Public meeting held in Egan’s Lounge Derrybrien on 13th April 1998. A well attended meeting which included two TDs and four County Councillors.
A deputation from Derrybrien addressed the Loughrea Area Councillors at a meeting held in Clarinbridge on 20th April 1998.
A deputation from Derrybrien addressed the Loughrea Town Commissioners on 20th April 1998 in Loughrea.
On the 12th October 1998 An Bord Pleanala granted permission to Saorgus Energy Ltd to erect 46 wind turbines.
A presentation was prepared by Martin Collins, Adrian Headd and Berna Morgan, of Derrybrien & District Concerned Residents Group and this was presented to The Irish Planning Institute workshop “Planning and Wind Energy : Creating a Secure Framework for Investment” on 23rd October 1998 in The Kilternan Golf and Country Club Hotel, Kilternan, Co Dublin. 
Following from this presentation a document entitled “WINDFARMS A Local Response (November 1998)”  was compiled and approximately 35 copies were sent to politicians, people in the media and various other interested parties. In this document we outlined our objections to the proposals to erect 69 turbines in our locality, they are as follows;
- Visual Impact
- Noise Effects
- Effects on Habitat
- Negative Effects on Tourist Potential
- Causing a Split Within The Community
- Devaluation of Property
- A Material Contravention of The 1997 Galway County Development Plan
- Lack of Employment or Community Benefits
- Safety Considerations
- Large scale offshore windfarms
- Small scale windfarms locally owned and locally operated (the provision of Micro turbines for domestic use). See http:///www.micropower.co.uk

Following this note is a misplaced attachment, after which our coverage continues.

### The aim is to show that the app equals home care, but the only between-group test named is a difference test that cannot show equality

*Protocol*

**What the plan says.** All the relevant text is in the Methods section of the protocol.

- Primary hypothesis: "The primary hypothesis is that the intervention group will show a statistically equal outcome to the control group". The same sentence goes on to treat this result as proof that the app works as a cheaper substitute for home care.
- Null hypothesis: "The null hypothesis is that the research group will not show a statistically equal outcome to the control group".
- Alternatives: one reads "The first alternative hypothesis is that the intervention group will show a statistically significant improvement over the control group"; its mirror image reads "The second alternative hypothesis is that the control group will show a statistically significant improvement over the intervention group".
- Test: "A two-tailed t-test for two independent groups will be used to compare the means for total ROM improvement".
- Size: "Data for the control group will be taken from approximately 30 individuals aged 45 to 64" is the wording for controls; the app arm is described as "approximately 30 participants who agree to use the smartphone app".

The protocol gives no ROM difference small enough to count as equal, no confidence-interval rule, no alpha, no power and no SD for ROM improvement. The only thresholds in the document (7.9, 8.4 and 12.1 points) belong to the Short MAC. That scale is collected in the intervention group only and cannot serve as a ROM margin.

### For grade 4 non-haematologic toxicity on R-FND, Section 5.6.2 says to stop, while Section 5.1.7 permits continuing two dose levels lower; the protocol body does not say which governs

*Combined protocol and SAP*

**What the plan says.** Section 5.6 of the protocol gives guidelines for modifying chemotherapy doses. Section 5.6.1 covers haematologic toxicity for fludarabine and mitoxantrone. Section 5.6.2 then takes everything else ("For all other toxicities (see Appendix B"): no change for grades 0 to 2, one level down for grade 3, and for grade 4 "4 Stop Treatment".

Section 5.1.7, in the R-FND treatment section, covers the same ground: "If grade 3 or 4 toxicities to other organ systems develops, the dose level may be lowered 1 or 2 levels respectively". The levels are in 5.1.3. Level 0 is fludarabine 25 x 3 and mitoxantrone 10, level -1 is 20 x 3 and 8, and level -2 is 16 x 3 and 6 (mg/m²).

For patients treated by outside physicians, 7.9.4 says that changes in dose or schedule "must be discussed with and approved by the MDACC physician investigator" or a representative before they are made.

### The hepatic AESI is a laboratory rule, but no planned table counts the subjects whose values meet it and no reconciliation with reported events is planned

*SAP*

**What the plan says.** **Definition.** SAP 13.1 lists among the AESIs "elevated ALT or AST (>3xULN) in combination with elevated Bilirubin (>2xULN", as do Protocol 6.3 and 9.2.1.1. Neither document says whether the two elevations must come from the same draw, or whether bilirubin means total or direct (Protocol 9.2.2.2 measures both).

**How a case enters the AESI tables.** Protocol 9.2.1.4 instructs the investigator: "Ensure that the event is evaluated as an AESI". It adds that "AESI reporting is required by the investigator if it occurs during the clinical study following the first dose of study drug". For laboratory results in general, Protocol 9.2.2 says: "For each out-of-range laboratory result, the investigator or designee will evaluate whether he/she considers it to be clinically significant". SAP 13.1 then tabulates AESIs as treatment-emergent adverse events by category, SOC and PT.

- Bord na Mona developing large tracts of bog to accommodate large scale windfarm developments but only where such developments would be acceptable to local communities and environmental groups.
- Siting of windturbines in their natural home e.g. industrial zones, harbours, cities etc.
- Energy conservation (implementing a policy of awareness and practical steps such as better insulation standards and encouraging the installation of new energy efficient appliances).
On 20th September 1999 Saorgus Energy Ltd was granted permission by Galway County Council to construct a110KV powerline, 7 km in length from the windfarm to an existing powerline. The fact that approximately 70 acres of trees were to be cut and the line intersected a Hen Harrier hunting ground was ignored in the grant of planning. Also the sketchy information provided with the planning application did not refer to a Substation building, the location of the 9 steel masts or the size of the structures to be constructed along the route of the line.
On the 5th October 2000 Saorgus applied to Galway County Council for permission to build a further 25 wind turbines.